ACNS and CSU NetID Password Policy Update

By Ross Madden
Published on March 19, 2013 11:24 am MT
Updated on April 25, 2022 2:24 pm MT
Posted in General CNSIT, Security

As you have probably heard, ACNS is updating the NetID password Policy, starting April 1st.  This change will not affect everyone at once, but beginning in April, all new password reset messages you conduct will require the following rules to be applied:

  1. Passwords must be between 15 and 30 characters long.
  2. Passwords must include at least one letter.
  3. There’s no requirement to use upper-case or special characters (though they can be chosen, other than those in #4).
  4. The same list of special characters NOT to choose based on some back-end Oracle applications is still with us; now it’s enforced across the board, for consistency and ease of support. Note that this includes a prohibition against blank spaces. (Banned Characters: @ $ & ” ( ) ‘ ; = # * blank_space < > , )
  5. Certain password choices are not allowed, and will be prevented by the password change tool:
    • The user’s NetID, real first name and real last name cannot be used as part of the password.
    • Single 15+ character words are not allowed (this is called a “dictionary check”).
    • Password history will be retained and checked: the user must choose a different password at each change.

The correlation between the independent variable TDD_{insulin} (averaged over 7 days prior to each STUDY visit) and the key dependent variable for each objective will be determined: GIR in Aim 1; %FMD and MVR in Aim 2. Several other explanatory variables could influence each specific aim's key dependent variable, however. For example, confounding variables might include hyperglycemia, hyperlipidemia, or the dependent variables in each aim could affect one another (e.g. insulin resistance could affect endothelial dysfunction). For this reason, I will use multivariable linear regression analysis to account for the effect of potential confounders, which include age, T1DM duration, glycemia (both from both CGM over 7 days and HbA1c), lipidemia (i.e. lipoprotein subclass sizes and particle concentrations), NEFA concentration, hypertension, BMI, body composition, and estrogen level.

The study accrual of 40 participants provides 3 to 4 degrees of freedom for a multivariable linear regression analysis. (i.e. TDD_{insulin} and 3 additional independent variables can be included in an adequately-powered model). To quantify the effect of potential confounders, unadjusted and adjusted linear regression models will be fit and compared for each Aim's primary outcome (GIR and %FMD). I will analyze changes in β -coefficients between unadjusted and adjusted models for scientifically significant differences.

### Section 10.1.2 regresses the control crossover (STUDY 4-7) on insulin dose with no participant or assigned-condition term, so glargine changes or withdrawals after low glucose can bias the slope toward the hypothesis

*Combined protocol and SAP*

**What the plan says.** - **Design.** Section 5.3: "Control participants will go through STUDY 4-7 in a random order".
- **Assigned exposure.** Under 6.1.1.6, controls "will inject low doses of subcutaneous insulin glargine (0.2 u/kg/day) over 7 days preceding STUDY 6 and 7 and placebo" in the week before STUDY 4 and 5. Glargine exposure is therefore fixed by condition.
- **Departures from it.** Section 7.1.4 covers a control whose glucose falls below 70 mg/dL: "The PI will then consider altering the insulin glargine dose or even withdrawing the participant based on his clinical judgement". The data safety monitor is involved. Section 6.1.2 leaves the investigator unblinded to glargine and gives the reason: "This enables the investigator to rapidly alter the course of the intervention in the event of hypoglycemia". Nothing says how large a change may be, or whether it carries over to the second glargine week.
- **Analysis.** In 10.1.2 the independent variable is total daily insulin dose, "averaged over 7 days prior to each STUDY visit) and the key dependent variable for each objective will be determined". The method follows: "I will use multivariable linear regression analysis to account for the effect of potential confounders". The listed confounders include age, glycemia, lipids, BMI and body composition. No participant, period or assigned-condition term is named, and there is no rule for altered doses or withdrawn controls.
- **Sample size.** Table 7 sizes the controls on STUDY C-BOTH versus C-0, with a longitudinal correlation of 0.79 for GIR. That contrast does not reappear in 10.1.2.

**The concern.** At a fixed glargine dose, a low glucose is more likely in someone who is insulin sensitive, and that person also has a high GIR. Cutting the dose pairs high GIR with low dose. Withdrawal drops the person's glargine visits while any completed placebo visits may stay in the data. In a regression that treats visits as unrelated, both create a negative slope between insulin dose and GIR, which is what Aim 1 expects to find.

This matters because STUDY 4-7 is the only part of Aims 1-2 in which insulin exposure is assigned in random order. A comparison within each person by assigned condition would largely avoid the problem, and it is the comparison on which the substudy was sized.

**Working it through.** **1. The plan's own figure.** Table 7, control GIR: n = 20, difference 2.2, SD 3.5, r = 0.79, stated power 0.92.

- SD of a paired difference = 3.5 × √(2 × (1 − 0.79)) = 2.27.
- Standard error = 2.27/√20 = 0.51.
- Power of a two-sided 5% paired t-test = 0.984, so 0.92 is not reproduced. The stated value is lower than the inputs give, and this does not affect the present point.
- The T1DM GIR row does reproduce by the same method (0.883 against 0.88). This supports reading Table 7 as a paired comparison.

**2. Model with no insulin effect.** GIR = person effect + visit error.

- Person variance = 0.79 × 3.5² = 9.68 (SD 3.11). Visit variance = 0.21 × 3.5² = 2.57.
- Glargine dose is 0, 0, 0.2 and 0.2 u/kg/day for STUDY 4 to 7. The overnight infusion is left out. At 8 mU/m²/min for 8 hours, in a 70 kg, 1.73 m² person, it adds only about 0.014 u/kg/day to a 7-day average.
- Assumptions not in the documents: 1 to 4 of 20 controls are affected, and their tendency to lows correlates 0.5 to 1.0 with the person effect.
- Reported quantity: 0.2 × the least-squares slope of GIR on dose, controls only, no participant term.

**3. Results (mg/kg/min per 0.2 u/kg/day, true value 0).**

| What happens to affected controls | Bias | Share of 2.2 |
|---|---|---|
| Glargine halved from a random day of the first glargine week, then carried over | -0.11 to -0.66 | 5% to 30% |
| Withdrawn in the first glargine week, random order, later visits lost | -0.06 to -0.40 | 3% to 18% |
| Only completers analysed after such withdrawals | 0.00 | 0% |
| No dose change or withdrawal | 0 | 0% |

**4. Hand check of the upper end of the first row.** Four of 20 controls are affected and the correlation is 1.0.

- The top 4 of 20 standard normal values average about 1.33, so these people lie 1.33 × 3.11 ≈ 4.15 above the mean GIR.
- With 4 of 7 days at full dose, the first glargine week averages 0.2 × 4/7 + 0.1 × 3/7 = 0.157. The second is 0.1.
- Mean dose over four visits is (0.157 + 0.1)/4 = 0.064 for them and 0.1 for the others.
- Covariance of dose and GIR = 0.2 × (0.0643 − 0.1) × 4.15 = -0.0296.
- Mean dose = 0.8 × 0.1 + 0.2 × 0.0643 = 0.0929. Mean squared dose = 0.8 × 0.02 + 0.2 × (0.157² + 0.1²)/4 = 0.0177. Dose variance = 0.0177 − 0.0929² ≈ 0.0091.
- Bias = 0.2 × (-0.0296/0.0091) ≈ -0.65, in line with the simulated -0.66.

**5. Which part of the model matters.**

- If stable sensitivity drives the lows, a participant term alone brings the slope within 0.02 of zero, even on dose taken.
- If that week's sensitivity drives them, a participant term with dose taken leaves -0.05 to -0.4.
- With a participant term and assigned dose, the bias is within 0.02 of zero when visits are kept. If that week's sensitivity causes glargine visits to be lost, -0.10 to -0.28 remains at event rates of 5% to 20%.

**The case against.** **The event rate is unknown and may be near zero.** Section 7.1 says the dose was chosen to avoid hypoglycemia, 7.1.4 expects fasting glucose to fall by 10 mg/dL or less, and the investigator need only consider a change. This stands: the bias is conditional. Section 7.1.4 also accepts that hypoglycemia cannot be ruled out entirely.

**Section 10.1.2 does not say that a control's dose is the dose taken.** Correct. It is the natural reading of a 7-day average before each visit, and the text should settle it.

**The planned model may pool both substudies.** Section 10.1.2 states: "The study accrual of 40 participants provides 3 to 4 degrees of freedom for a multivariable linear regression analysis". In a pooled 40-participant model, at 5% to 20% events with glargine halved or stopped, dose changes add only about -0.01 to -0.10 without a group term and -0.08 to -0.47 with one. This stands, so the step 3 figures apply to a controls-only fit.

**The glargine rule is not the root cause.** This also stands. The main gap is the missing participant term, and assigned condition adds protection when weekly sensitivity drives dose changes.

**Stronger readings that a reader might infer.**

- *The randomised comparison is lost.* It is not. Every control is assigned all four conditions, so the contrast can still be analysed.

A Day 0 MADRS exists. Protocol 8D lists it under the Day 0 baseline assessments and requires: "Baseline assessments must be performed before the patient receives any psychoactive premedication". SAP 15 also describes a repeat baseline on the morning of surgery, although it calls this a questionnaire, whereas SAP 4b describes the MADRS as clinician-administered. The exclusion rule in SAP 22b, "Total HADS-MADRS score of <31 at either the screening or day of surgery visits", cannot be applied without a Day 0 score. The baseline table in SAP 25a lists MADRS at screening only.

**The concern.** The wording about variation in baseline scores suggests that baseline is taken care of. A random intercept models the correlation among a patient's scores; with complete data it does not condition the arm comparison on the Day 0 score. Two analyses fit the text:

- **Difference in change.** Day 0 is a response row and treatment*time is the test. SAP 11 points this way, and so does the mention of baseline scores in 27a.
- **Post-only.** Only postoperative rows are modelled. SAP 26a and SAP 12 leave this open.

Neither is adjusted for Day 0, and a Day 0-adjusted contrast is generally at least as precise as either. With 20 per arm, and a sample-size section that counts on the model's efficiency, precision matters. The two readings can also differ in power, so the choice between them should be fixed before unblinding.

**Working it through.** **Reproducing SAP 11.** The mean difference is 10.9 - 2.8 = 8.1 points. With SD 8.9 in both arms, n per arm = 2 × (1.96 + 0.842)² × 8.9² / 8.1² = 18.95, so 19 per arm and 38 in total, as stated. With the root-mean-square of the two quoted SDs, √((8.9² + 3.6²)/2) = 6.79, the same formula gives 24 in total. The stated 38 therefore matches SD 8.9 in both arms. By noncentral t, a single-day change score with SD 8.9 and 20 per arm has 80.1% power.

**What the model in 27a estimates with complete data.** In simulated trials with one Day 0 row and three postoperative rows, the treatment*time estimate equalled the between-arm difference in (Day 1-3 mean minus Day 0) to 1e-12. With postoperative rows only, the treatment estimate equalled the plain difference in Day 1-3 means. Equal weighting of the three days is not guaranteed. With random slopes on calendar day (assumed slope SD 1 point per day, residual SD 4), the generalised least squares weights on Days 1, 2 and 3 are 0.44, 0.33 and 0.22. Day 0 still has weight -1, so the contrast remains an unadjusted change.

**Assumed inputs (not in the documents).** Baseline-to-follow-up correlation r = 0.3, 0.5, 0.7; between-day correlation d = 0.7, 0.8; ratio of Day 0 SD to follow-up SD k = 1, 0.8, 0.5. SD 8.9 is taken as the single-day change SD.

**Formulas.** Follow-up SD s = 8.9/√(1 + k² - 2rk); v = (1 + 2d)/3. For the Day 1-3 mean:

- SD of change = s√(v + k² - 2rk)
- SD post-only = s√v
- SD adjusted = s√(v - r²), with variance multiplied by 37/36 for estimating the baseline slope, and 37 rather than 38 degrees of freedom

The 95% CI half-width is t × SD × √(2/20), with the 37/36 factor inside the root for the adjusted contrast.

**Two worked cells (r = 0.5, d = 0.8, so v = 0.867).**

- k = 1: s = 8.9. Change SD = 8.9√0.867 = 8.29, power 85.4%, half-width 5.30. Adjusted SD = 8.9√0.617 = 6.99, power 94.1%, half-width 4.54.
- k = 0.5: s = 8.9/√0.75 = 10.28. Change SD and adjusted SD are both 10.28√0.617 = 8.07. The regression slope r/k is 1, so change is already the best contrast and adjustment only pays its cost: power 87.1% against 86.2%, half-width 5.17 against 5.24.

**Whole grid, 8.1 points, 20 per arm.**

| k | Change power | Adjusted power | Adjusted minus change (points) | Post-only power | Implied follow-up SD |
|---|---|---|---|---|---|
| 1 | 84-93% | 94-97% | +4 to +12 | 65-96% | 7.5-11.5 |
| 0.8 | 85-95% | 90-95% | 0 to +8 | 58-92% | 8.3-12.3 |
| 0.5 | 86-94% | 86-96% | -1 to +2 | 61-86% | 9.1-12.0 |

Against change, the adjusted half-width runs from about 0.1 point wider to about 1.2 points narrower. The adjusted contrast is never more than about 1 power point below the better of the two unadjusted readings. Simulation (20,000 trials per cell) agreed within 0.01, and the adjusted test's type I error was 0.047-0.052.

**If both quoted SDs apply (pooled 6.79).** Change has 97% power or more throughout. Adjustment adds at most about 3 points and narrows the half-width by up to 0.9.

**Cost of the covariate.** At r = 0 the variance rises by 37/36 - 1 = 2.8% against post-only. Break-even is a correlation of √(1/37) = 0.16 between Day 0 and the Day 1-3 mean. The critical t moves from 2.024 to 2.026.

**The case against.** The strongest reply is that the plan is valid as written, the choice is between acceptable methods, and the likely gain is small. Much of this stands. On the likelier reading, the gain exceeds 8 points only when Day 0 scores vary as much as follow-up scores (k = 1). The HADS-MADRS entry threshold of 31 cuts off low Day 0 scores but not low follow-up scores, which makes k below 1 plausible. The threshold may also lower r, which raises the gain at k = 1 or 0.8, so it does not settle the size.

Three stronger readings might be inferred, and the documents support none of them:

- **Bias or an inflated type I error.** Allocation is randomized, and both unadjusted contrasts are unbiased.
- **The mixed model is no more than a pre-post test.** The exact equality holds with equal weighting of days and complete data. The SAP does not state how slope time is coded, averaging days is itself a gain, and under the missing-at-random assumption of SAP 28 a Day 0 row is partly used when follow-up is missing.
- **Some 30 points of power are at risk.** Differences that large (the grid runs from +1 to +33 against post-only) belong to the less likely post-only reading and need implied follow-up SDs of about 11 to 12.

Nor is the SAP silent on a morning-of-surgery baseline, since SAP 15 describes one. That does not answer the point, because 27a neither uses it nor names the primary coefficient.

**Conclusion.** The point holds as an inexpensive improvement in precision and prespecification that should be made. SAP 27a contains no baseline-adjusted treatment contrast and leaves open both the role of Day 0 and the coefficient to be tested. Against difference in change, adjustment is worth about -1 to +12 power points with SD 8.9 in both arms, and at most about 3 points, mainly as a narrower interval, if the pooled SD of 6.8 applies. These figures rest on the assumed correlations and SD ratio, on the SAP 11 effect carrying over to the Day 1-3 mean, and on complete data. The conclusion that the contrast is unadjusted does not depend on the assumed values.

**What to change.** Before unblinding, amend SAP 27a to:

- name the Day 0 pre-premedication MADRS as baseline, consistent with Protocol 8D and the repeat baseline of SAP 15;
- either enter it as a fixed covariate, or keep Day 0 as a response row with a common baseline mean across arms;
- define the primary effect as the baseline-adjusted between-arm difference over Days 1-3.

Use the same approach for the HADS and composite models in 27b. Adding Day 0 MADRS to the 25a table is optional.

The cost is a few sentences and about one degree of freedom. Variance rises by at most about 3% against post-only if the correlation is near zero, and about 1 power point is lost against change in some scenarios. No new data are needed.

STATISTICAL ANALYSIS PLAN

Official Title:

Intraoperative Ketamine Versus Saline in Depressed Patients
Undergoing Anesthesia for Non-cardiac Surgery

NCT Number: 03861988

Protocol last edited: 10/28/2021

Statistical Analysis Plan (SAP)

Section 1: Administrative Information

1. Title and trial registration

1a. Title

• Some weak choices and easily guessed phrases are also being blocked (including sequential strings like ‘abcdefgh’, movie/book titles, CSU fight song lyrics, and passwords used as examples on the web site and in presentations that have been given as part of this policy transition).
  6. With this new list of requirements, the refresh rate moves from 6 months to 1 year. So any password created after April 1st will be good for a year from the date of the change.

Here are some of the concepts that drove ACNS in the decision-making for the new policy:

  1. Our current password scheme is simply too weak, given the advances in attacks.
  2. In choosing a stronger password, we want to avoid unnecessary complication and ease usage wherever possible.
  3. Expanded use of mobile devices has made traditional “strong” passwords, which rely on excessive complexity and obfuscation, increasingly difficult to use (particularly on phones that require multiple screens to access all the special characters).
  4. Difficulty of guessing, difficulty of remembering, and difficulty of typing a password are separate concepts.
    • Our current scheme asks users to select passwords that can be difficult to remember and type, but are easy for computers to guess.
    • Our goal is to create passwords that are easy for humans to remember and type, but hard for computers to guess.
  5. So here’s how longer, simpler passwords address those three concepts (guessing, remembering, and typing):
    • Longer strings of lower-case letters, even when arranged into a sequence of real words, can provide better defense against guessing than short, complex character strings. Expressed differently: length is much more important than complexity.
    • A string of common words can be more easily memorized than a string of nonsense characters or special-character substitutions. Each word can be remembered as a “chunk”, requiring only a few word-sized chunks rather than a much longer series of individual special characters or substitutions.
    • A sequence of real words in all lower-case letters is easier to type than special characters that require Shift or Alt on a normal keyboard or additional entry screens on mobile devices.

And, finally, here is some much needed comic relief:


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